In 2010, Sharp stepped down as CEO and Katie Taylor stepped into the role. Under Taylor, the company continues to expand, with more than 80 current locations and some 50 more in various stages of development.5 The hotels and resorts themselves are a mixed lot, combining city‐centre hotels with true vacation resorts. Some, like the lauded George V in Paris (regularly named the best hotel in the world), hew very close to Sharp’s original vision of mid‐size luxury hotels. Others, like the Four Seasons Golden Triangle in Thailand, are utterly unique – a tented oasis within an elephant preserve. The George V in Paris
The Four Seasons Golden Triangle, Thailand
This approach to different locations has been traditionally successful for the Four Seasons, but it comes with challenges as well. The company doesn’t get the full benefit of economies of scale it could if the design of each hotel was more standardized – an approach Ritz Carlton has traditionally taken to good effect.6 The recession that began in 2008 has put serious pressure on Four Seasons and all luxury brands to manage costs more effectively. So a push to standardization has some strong grounding. Yet, in the years leading up to the recession, quite a different pressure was building. Increasingly, the most intense competition for Four Seasons was coming from small boutique hotels – one‐off hotels or mini‐ chains that captured something essential and specific about a city – or even a small part of a city. The original Gansevoort Hotel in New York, for instance, captured the urban post‐industrial chic of the meatpacking district. The brand of the hotel is well conveyed by its website; it describes the Gansevoort as “New York’s first luxury urban resort that transformed the meatpacking district from gritty to chic. [It] offers downtown chic infused with uptown luxury. Sophisticated and minimalist, guestrooms feature a color palette of neutrals and grays with a shot of blackberry. A lavish use of leather and fabric in the headboard, armoire and wall covering offers a rich, contemporary feel. Dramatic sheets of backlit translucent glass in muted colors take the place of conventional doors. Bathrooms offer striking design contrasts with sheathed, richly textured walls, ceramic interiors, custom designed stainless steel “Gansevoort” sinks, and Carrara marble.”7 The Drake Hotel in Toronto captures the specific arty ethos of the Queen West west neighbourhood – and in fact helped to create it. From their website: “From live music to great food, our art exhibits and nineteen unique hotel rooms; there’s always something happening at Drake. It’s no wonder that people who know us best call Drake a hotbed for culture.”8 The Drake Hotel, 1150 Queen Street West, Toronto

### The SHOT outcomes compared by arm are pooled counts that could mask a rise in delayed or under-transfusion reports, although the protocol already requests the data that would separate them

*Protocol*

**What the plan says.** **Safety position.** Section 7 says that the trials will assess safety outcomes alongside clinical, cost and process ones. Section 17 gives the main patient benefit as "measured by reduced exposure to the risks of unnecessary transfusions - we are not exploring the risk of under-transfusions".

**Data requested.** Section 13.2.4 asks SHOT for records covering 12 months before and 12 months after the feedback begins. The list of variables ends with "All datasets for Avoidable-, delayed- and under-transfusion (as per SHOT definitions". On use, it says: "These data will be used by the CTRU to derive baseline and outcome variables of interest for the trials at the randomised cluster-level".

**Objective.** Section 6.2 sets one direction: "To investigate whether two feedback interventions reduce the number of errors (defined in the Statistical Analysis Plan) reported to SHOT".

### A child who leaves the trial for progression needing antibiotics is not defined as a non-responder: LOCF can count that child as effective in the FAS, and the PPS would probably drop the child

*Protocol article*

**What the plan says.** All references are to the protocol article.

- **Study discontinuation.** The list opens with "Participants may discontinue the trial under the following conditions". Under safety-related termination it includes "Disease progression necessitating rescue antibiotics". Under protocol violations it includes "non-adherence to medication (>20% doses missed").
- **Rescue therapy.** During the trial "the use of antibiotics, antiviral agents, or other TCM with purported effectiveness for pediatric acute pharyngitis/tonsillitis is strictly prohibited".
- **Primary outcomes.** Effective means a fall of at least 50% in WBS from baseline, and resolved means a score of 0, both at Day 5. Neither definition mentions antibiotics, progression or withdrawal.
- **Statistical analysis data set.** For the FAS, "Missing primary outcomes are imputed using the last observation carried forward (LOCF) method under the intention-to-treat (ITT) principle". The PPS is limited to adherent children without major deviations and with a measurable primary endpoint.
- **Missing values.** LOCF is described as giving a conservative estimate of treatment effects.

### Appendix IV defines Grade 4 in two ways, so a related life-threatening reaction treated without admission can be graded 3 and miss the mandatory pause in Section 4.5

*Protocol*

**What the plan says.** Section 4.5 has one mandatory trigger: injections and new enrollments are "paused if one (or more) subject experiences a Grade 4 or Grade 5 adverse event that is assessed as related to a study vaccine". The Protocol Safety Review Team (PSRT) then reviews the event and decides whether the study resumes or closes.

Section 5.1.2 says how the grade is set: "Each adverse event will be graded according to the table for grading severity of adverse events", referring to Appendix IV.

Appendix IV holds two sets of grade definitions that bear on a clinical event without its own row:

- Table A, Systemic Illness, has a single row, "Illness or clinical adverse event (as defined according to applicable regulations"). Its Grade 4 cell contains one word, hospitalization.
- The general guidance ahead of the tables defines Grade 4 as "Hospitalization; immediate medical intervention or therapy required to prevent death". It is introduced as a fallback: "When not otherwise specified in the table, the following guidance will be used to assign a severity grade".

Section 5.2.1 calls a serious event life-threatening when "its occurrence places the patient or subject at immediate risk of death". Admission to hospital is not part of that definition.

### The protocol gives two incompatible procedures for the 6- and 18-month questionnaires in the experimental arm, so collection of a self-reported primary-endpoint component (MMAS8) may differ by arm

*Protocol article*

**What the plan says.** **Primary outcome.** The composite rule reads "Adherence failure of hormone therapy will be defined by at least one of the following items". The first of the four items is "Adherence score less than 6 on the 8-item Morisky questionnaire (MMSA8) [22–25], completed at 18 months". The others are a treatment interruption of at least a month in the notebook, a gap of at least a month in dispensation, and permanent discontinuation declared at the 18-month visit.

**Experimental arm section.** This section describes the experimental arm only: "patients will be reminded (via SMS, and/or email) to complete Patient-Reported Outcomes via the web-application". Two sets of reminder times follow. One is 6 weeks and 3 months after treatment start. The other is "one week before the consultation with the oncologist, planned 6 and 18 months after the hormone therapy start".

These boutique hotels tend to offer a unique experience based on a clear theme, distinctive from the “sameness” that can define larger chains. For travellers in search of surprise and personality rather than consistency and convenience, boutique hotels can hold a strong allure. Typically very small (10‐100 rooms), the boutiques often offer a different set of amenities than a standard luxury hotel (e.g. hip nightclubs and restaurants, rather than conference facilities). These smaller, very local and super‐
custom hotels offer a very different vision of the future. Each is unique from the design of the rooms, to the style to service to features of the rooms. Katie Taylor, as Four Seasons’ new CEO, must weigh the competing tensions of customization and standardization as she adapts Sharp’s vision to her current context. The question is, when it comes to customization and standardization, is there a better answer than simply choosing? What could Katie do to get the best of both worlds? 1
All quotes from Isadore Sharp are taken from his talk at the Rotman School of Management, April 11, 2002. http://www.1.fourseasons.com/pdfs/press/annual_reports/FS00.pdf 3 “Four Seasons sold to Bill Gates, Prince Alwaleed Bin Talal.” Financial Post. (http://www.financialpost.com/story.html?id=f2b5a69c‐cf08‐45e8‐a402‐9e01f26af301&k=714) 4 Ibid. 5 http://www.fourseasons.com/about_four_seasons/kathleen‐taylor/ 6 Segal, David. “Pillow Fights at the Four Seasons.” New York Times, June 27, 2009. 2